Symbol generation part 1: gene inheritance
I’m trying to work out how exactly to generate unique visuals for each node in the network. As I wrote in my last entry, I’d like this method to include some notion of inheritance, where the symbols of highly-connected nodes inherit from their connections. Here’s what I’m thinking so far.
Each node (thought) in the network can be connected to other nodes through forward and backlinks. Minus the links’ directionality, a simple graph might look like this:
The first step is forming communities of nodes. There are a number of algorithms to do this, but for now I’m using
greedy_modularity_communities from networkx. Running it, we get a few emergent communities:
Next, within each community we can calculate each node’s degree centrality, which is the percentage of the overall number of nodes in the graph the node is attached to. From running this calculation the most connected nodes in each community, or community leaders emerge:
These community leader nodes connect to a number of member nodes within (and potentially outside) their communities. The next objective is to actually generate the individual symbols for each node. The idea here is to create symbols whose structure derives from the node’s connections; each node’s final symbol will include a number of influences from other members of the community.
To begin the generation process, let’s visit each node and generate a unique shape. So we might define a a function that takes in the immutable attributes of the node and produces a simple shape. It’s deterministic: the same node should always produce the same simple shape. Let’s call this unique shape the node’s gene.
We’ve created genes for each node in the community:
Now we begin a process of expression: forming the symbols through gene inheritance. We’ll visit each node in descending order of degree centrality. When we visit each node, we’ll collect the genes of each of the nodes it connects to that have a higher degree centrality than the current node. To illustrate, let’s begin at the community leader—A1:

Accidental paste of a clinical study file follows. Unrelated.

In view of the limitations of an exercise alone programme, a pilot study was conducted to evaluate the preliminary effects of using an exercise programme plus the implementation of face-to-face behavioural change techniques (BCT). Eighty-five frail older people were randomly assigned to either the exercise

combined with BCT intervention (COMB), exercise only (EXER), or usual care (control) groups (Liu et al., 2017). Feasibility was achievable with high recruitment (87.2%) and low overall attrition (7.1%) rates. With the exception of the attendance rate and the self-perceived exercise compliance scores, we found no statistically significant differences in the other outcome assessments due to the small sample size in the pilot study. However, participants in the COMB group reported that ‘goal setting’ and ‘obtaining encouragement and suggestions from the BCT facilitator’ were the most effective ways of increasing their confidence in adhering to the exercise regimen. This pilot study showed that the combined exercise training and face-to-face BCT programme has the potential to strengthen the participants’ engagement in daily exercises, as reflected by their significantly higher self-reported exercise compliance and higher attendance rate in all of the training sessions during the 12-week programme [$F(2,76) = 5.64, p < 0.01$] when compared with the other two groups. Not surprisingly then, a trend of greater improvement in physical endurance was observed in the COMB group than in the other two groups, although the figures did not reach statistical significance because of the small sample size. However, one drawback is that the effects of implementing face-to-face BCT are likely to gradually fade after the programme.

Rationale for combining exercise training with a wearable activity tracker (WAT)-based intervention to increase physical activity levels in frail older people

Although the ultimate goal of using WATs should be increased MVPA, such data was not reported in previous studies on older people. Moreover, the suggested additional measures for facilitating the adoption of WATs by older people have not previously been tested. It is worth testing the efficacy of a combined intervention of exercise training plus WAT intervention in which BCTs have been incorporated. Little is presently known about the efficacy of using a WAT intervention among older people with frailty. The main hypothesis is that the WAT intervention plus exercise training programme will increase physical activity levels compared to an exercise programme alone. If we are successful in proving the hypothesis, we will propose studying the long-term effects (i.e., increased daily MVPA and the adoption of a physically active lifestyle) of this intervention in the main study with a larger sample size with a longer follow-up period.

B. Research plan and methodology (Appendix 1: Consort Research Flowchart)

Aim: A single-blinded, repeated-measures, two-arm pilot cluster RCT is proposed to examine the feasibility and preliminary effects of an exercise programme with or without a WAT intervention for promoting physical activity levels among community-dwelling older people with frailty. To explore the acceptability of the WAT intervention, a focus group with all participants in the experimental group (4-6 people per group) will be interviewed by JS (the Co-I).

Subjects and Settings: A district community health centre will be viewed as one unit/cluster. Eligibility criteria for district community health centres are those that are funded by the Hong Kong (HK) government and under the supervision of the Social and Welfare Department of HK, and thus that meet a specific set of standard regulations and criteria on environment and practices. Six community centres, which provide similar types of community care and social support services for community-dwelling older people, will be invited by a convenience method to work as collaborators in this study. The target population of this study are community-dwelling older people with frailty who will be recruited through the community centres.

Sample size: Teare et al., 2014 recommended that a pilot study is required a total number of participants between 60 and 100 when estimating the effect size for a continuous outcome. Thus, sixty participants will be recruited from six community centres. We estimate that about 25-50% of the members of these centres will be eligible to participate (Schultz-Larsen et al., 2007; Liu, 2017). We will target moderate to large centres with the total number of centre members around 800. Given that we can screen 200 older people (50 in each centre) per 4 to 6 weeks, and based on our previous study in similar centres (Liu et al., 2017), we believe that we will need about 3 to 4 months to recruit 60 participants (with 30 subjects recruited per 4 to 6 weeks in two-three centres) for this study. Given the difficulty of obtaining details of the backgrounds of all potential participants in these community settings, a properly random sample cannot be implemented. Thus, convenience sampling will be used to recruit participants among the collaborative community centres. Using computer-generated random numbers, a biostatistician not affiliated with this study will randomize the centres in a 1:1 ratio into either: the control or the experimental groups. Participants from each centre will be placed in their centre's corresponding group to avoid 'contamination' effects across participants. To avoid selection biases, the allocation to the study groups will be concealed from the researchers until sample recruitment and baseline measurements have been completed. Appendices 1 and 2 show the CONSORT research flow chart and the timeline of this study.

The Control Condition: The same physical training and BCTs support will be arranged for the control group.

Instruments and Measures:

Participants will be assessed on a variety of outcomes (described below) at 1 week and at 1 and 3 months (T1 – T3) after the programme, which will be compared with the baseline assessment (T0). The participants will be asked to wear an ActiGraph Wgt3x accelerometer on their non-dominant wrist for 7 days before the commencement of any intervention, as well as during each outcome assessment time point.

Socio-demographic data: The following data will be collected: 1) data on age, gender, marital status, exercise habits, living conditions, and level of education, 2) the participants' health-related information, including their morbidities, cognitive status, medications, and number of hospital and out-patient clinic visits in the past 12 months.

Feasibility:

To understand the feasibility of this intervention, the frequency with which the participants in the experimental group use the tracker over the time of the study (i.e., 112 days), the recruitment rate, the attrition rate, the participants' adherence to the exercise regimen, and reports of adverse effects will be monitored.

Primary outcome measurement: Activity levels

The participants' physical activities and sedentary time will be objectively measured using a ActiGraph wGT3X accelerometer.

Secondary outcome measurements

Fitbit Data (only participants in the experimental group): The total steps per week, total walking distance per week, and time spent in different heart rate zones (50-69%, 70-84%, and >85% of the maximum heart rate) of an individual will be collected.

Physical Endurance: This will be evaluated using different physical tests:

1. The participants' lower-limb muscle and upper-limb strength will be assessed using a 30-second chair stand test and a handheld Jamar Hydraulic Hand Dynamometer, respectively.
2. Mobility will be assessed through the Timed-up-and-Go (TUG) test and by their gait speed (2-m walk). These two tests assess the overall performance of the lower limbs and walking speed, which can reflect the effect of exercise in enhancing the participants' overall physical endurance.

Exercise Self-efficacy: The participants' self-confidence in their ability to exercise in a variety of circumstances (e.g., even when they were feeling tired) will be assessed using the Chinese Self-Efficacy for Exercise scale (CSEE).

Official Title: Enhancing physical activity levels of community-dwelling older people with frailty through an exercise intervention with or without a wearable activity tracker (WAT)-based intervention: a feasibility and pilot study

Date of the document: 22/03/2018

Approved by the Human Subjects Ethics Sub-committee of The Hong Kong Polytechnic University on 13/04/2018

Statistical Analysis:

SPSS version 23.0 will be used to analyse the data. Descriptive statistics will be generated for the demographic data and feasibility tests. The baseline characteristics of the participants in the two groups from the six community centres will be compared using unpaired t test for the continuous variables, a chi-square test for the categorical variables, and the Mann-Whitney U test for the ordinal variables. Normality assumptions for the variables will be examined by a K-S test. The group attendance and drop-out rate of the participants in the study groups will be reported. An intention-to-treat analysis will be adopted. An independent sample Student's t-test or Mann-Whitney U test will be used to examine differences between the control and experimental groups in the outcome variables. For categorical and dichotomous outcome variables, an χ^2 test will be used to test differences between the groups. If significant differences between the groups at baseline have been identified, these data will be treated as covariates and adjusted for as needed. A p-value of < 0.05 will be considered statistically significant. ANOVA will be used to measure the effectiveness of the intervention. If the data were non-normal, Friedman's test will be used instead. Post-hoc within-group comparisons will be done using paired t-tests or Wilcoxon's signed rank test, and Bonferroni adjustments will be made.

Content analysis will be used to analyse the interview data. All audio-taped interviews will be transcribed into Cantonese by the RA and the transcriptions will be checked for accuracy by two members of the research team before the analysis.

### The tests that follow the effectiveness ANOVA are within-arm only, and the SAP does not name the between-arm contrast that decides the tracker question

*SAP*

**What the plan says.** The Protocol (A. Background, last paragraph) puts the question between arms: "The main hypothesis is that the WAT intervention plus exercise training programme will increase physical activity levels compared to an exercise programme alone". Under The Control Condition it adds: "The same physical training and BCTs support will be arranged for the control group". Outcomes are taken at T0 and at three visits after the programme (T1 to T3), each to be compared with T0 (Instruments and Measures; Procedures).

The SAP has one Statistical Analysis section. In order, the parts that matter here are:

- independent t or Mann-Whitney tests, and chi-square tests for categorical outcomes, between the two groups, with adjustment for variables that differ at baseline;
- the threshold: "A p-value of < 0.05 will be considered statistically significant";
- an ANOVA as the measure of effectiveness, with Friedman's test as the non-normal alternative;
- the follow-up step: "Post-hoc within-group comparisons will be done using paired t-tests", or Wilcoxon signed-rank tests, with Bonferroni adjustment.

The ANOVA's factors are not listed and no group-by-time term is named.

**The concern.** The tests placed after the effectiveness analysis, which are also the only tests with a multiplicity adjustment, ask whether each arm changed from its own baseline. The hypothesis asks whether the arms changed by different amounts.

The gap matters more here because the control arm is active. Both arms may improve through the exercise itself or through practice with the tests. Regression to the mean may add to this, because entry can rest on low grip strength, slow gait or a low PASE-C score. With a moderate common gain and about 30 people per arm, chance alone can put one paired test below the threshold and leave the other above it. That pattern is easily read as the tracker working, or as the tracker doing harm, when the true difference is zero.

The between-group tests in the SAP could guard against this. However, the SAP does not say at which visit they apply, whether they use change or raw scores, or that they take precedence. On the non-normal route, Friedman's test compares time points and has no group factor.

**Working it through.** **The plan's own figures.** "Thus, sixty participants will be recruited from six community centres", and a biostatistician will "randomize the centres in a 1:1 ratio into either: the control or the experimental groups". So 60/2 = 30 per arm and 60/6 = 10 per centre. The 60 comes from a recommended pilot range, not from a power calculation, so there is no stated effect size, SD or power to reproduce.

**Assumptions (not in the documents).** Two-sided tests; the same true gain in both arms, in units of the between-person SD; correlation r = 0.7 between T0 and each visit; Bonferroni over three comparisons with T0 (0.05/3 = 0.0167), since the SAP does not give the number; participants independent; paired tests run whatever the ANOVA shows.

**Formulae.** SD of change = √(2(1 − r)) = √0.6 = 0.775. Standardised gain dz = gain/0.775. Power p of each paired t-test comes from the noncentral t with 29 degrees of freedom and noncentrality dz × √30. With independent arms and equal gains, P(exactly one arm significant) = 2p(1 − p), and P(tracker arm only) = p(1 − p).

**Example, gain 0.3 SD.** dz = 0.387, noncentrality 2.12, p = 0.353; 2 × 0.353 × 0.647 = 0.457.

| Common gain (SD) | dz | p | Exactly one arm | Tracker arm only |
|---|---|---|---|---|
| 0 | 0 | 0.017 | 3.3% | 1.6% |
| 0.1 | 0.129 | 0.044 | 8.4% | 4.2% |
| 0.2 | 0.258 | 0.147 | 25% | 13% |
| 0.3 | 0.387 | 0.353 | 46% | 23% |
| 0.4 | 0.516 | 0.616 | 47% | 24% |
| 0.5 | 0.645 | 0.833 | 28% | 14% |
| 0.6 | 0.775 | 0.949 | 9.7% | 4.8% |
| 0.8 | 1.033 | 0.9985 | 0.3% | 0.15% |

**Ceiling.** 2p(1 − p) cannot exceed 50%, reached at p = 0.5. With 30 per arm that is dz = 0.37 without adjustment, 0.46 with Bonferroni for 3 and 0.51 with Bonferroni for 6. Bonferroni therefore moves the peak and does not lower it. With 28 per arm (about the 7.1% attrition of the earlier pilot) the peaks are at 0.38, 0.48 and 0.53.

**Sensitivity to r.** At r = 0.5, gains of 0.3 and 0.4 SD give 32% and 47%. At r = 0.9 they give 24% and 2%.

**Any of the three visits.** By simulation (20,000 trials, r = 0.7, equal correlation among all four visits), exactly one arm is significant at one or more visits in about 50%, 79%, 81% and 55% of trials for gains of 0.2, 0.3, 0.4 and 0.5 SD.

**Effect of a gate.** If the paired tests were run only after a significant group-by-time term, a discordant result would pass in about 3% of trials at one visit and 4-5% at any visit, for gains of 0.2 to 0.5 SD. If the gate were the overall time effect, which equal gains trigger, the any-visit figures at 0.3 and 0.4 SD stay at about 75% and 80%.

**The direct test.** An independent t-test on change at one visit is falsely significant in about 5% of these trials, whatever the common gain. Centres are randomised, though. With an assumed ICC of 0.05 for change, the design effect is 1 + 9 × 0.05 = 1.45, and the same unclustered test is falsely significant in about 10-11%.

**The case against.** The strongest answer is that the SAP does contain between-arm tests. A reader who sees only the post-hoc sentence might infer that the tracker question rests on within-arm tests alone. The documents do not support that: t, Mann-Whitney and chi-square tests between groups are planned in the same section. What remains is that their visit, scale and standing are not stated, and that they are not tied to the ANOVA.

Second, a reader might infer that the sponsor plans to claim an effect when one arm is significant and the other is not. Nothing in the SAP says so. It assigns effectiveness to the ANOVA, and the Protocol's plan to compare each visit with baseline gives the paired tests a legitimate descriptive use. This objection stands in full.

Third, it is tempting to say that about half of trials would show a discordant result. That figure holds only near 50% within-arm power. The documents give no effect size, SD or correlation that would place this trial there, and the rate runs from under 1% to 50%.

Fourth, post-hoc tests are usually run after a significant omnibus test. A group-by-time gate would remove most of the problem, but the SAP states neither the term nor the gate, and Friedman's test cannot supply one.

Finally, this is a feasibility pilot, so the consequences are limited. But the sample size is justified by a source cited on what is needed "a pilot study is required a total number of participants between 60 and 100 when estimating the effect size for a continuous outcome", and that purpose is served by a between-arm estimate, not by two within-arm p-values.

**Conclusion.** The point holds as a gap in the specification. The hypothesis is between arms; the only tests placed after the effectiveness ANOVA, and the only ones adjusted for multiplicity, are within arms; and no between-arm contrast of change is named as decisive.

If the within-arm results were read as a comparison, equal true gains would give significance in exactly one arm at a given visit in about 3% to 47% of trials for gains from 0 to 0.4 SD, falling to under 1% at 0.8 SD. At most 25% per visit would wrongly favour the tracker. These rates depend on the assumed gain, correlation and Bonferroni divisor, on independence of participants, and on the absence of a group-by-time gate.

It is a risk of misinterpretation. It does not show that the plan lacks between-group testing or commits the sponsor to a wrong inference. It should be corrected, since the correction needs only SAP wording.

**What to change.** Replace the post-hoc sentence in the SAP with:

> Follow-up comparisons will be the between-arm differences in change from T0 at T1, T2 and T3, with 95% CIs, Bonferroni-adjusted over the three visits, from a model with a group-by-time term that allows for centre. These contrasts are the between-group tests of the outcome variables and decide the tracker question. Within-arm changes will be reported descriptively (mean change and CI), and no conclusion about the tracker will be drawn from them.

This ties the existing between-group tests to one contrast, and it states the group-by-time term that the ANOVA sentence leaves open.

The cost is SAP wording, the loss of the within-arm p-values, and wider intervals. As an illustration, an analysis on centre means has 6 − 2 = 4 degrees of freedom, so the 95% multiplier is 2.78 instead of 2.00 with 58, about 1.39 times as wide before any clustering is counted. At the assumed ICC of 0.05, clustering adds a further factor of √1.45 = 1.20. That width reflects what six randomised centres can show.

Since there are no nodes that have a higher degree centrality than it, the gene is purely expressed and we get the same symbol out as we started with:
Now we move to the member of the community with the second highest degree centrality, A2:
It has connections to members of community A as well as members of community B. Also, notice that the genes for community B have been generated differently—each community might have its own random seed for the generation function so all members start out with similar genetic characteristics. In this case community B is a bit blobbier than A.
Back to calculating the expression of A2. Per the algorithm, we’ll collect the genes of all nodes that connect to A2 with higher degree centrality. In this case, the first sweep of the algorithm set the expression of A1 and B1, meaning both of these nodes have higher degree centrality than A2. So we’ll pull the genes from these two nodes and incorporate their characteristics into A2’s characteristics. The amount of influence each connected node’s genes have on A2 is dependent on the node’s relative degree centrality. In this case, the influence of A1 was stronger than B1:
Now we have A2’s expression: an amalgamation of genes from itself and its connected neighbors with higher degree centrality.
Next, we move on to the node with third lowest degree centrality, B2. The process repeats: A2 and B1 have higher degree centrality than B2, so their genes are mixed in when calculating B2’s expression:
The final point to make here is that when calculating expression, the genes of the connected nodes are used, not the final expression. In this case B2 pulled in the genes of A2 (a triangle) and not A2’s expression (a triangle, diamond, and blob). It might be possible to use the expression, but that’d get really complicated really quick and I worry the way that nodes inherit from one another would get a bit muddled.
That’s the gist. There’s obviously a lot I need to figure out around those aforementioned node → symbol generation functions, but I think something like this will serve as a decent first start for the inheritance part of things.